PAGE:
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Current Community Partnerships


"Reimagining the City-University Connection," a symposium held October 21 at the Radcliffe Institute for Advanced Study, highlighted many examples of community partnerships involving Harvard faculty and programs. These included work by:

  • Anthony Braga, senior research fellow in the Harvard Kennedy School (HKS) Program in Criminal Justice Policy and Management and a professor in the School of Criminal Justice at Rutgers, with the Boston Police Department. Working with Daniel Linskey, superintendent-in-chief of the police force, to identify “hotspots” for violence within the city, Braga found that just 5 percent of the city’s three-block areas accounted for 74 percent of violent crimes during the previous 28 years. Braga’s analysis gave Linskey a sense of where to focus resources. In a pilot program of community policing in some of these “hotspots,” officers were permanently assigned to these neighborhoods instead of rotating through on shifts, and were able to form relationships with residents and business owners, resulting in a 17 percent reduction in violent crime compared to “hotspots” that were not part of the pilot.
  • Felton Earls, professor of human behavior and development at the Harvard School of Public Health and professor of social medicine at Harvard Medical School. Earls developed the concept of collective efficacy, a measure of the strength of community and one’s trust in one’s neighbors. Earls studied collective efficacy’s relationship to crime rates in Chicago, and more recently, translated the collective efficacy model for work on HIV prevention in Tanzania. He sees parallels between violence, which can spread like a disease, and an actual disease; and HIV in Tanzania and violence in urban America, he says, are equally urgent problems in their respective communities.
  • Sarah Glover, executive director of the Strategic Data Project at the Graduate School of Education’s Center for Educational Policy and Research. The center aims “to transform the use of data in education to improve student achievement.” To that end, it has helped school districts see, for example, that students who are less skilled at math are often placed with novice teachers. Administrators often realize that this trend exists across the U.S. education system and even within districts, but seldom believe it’s true within individual schools until they see the numbers, Glover said. Among other things, the project also helps school systems see (and, consequently, address) the large variation from district to district in the percentage of high-achieving students who go on to attend college.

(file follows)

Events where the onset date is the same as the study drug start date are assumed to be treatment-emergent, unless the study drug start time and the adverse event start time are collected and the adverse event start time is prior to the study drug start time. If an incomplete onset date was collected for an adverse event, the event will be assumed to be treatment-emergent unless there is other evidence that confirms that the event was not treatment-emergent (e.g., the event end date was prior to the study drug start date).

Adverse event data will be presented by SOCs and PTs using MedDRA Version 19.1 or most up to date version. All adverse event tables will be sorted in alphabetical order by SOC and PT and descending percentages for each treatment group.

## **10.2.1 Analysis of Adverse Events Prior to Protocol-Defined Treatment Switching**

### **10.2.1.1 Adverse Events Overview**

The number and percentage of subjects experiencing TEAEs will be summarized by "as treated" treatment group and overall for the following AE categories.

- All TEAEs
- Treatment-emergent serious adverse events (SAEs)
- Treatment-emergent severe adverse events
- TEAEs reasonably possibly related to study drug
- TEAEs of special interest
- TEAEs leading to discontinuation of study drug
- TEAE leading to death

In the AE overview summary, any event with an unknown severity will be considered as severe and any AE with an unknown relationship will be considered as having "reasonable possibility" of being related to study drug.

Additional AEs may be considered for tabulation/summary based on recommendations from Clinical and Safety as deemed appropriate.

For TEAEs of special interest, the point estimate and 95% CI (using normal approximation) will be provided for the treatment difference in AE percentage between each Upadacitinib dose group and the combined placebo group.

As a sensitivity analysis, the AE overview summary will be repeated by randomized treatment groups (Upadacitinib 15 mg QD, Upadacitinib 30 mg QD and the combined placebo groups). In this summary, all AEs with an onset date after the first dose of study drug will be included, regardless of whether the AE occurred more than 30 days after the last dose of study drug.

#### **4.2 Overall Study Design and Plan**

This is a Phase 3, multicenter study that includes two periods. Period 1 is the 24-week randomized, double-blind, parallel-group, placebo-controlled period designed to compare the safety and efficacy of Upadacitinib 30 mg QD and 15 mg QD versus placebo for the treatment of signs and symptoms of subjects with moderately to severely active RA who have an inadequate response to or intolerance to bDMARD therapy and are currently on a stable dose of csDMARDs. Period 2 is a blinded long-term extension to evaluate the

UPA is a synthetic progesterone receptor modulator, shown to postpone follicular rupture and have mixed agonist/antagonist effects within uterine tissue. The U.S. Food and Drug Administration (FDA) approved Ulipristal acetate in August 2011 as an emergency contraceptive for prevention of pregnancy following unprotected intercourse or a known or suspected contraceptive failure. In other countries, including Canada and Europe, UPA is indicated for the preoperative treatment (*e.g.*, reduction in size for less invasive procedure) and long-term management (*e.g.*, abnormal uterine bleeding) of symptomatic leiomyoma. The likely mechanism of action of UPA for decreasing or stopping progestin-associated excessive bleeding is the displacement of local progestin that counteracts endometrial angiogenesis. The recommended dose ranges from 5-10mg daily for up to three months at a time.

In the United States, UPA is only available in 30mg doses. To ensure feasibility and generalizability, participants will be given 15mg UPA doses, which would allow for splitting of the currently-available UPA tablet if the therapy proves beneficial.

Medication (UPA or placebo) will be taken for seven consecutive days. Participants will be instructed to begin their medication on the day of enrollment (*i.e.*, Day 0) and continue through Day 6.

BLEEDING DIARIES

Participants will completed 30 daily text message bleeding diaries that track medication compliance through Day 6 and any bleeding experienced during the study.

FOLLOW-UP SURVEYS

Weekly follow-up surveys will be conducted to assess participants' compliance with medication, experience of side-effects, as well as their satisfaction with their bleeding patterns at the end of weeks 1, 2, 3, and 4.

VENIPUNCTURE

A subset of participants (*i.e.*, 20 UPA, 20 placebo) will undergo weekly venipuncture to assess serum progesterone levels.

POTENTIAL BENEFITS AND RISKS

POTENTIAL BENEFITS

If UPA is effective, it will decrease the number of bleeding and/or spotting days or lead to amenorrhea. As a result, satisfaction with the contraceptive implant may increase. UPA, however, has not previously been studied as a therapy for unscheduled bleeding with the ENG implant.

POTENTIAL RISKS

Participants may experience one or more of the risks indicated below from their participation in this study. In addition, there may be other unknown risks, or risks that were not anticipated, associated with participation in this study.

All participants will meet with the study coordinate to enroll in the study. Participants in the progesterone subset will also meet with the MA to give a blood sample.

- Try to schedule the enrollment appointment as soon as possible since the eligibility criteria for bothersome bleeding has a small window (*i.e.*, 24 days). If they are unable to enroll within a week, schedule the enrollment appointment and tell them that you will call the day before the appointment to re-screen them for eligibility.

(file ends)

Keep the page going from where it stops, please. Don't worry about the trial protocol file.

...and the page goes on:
• Graham professor of education Catherine Snow, director of research in Boston for the Strategic Education Research Partnership, who worked with Boston school administrators and teachers to develop a literacy program for middle-school students who lacked basic vocabulary knowledge. For example, Snow said, “It’s hard to teach kids that photosynthesis is the process of converting solar energy into nutritional energy when they don’t know what process means and they don’t know what convert means.” The same intervention is being formally evaluated in Baltimore, Pittsburgh, and San Francisco.
  • public policy fellows program at the HKS Rappaport Institute for Greater Boston. Fellows have worked on issues including urban agriculture, school reform, environmental risk assessment, racial bias in the juvenile justice system, and much more.
  • the Public Education Leadership Project, a joint initiative of the Graduate School of Education and Harvard Business School that has partnered with 15 urban school districts including Boston (and was praised by Boston Public Schools superintendent Carol R. Johnson at the symposium).
  • and Katharine Lusk, an HKS master’s degree student. Working as a summer fellow in the office of Boston Mayor Thomas M. Menino, Lusk developed a financial literacy program for high-school students that included an educational component; a project to create student-run credit unions in schools; and an effort to bring banks into compliance with a state law that requires they provide low- or no-fee checking and savings accounts for youths 18 and under.